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From: Sid Shniad <shniad <at> gmail.com>
Subject: Secret panel can put Americans on "kill list''
Newsgroups: gmane.politics.communism.environmental
Date: Wednesday 18th April 2012 18:33:14 UTC (over 6 years ago)

                              Oct 5 2011
*Secret panel can put Americans on "kill list''*

*Obama, who ran for president denouncing predecessor George W. Bush's
expansive use of executive power in his "war on terrorism," is being
attacked in some quarters for using similar tactics. They include secret
legal justifications and undisclosed intelligence assessments.*

*By Mark Hosenball<http://blogs.reuters.com/search/journalist.php?edition=us&n=mark.hosenball&>

WASHINGTON (Reuters) - American militants like Anwar al-Awlaki are placed
on a kill or capture list by a secretive panel of senior government
officials, which then informs the president of its decisions, according to

There is no public record of the operations or decisions of the panel,
which is a subset of the White House's National Security Council, several
current and former officials said. Neither is there any law establishing
its existence or setting out the rules by which it is supposed to operate.

The panel was behind the decision to add Awlaki, a U.S.-born militant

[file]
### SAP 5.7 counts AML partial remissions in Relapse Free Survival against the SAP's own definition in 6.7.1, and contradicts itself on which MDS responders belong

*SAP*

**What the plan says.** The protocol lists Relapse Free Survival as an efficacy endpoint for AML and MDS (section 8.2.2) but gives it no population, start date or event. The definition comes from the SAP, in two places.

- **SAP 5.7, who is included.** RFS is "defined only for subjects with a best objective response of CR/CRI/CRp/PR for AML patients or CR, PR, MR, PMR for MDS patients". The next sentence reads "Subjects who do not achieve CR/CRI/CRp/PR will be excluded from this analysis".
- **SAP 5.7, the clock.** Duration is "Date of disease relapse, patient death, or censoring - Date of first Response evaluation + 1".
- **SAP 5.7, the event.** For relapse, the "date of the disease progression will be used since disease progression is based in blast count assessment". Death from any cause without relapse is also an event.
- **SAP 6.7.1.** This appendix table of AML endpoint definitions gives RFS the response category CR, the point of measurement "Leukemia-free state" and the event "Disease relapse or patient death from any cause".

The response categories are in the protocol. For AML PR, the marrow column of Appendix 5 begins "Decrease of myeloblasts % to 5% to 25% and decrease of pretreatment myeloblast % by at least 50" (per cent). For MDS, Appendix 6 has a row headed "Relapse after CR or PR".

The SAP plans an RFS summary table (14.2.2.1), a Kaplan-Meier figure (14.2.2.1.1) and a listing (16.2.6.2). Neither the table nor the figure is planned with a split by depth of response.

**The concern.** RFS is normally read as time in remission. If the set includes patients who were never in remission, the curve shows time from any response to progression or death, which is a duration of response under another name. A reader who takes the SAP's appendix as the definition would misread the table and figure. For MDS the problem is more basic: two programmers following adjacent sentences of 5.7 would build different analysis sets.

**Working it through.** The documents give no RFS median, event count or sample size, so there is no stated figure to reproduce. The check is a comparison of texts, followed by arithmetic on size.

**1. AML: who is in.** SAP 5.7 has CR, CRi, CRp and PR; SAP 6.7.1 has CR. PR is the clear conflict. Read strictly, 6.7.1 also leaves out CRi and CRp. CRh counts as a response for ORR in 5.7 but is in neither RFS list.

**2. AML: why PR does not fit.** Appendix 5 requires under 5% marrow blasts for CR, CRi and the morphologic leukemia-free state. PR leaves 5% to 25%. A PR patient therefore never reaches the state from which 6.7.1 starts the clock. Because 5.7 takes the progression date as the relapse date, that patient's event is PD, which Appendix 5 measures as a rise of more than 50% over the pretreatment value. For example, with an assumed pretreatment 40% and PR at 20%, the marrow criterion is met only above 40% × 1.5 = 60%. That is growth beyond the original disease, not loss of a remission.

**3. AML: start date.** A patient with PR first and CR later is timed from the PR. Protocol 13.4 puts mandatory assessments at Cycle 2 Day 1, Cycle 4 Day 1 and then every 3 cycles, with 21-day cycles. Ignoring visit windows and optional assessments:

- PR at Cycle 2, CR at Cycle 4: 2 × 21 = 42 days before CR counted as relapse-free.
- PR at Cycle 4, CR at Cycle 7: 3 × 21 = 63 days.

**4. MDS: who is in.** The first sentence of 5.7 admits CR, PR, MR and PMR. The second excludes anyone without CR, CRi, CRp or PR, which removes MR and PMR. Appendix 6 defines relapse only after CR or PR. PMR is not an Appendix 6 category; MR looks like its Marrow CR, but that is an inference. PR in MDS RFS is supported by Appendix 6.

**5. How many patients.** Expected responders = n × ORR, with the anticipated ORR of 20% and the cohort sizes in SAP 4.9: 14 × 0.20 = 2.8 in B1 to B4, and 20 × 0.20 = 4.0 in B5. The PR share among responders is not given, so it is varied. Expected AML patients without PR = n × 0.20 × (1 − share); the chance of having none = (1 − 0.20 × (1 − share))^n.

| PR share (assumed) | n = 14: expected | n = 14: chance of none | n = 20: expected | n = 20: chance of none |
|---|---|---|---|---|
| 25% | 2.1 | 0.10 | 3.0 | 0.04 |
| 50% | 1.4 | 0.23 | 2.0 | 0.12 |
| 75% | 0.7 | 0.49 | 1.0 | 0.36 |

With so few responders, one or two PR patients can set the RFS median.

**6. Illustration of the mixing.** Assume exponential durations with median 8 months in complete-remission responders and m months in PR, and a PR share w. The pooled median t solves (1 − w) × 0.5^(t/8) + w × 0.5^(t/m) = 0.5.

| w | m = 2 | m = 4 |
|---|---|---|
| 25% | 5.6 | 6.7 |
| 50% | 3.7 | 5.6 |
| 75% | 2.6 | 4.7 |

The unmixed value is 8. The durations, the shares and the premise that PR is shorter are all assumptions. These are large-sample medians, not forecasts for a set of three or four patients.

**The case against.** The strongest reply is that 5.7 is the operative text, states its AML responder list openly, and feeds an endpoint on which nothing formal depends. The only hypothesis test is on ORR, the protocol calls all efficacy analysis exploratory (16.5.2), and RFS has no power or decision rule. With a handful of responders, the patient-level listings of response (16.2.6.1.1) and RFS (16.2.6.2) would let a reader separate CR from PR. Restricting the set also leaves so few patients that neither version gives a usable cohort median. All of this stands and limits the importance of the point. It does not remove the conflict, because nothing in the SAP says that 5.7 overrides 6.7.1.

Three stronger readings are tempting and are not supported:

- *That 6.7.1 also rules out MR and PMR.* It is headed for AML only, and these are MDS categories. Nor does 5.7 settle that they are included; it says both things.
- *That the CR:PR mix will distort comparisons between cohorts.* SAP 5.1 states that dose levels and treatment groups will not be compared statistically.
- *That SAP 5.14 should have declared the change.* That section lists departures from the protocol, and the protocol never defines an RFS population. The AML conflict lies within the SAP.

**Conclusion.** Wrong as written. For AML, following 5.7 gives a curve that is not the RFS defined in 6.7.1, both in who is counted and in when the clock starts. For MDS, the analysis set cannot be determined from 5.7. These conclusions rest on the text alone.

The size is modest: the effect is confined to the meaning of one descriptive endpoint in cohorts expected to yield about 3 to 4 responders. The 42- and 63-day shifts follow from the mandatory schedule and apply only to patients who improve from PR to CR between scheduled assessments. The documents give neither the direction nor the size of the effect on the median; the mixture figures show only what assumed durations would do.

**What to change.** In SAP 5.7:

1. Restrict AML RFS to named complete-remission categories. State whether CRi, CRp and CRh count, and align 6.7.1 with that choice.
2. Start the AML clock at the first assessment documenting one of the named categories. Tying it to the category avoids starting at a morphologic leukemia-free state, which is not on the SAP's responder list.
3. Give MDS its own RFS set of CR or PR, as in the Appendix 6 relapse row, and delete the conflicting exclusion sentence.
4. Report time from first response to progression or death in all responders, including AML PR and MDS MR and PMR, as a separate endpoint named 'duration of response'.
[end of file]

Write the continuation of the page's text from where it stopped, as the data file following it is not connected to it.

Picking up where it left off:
preacher with alleged al Qaeda connections, to the target list. He was
killed by a CIA drone strike in Yemen late last month.

The role of the president in ordering or ratifying a decision to target a
citizen is fuzzy. White House spokesman Tommy Vietor declined to discuss
anything about the process.

Current and former officials said that to the best of their knowledge,
Awlaki, who the White House said was a key figure in al Qaeda in the
Arabian Peninsula, al Qaeda's Yemen-based affiliate, had been the only
American put on a government list targeting people for capture or death due
to their alleged involvement with militants.

The White House is portraying the killing of Awlaki as a demonstration of
President Barack Obama's toughness toward militants who threaten the United
States. But the process that led to Awlaki's killing has drawn fierce
criticism from both the political left and right.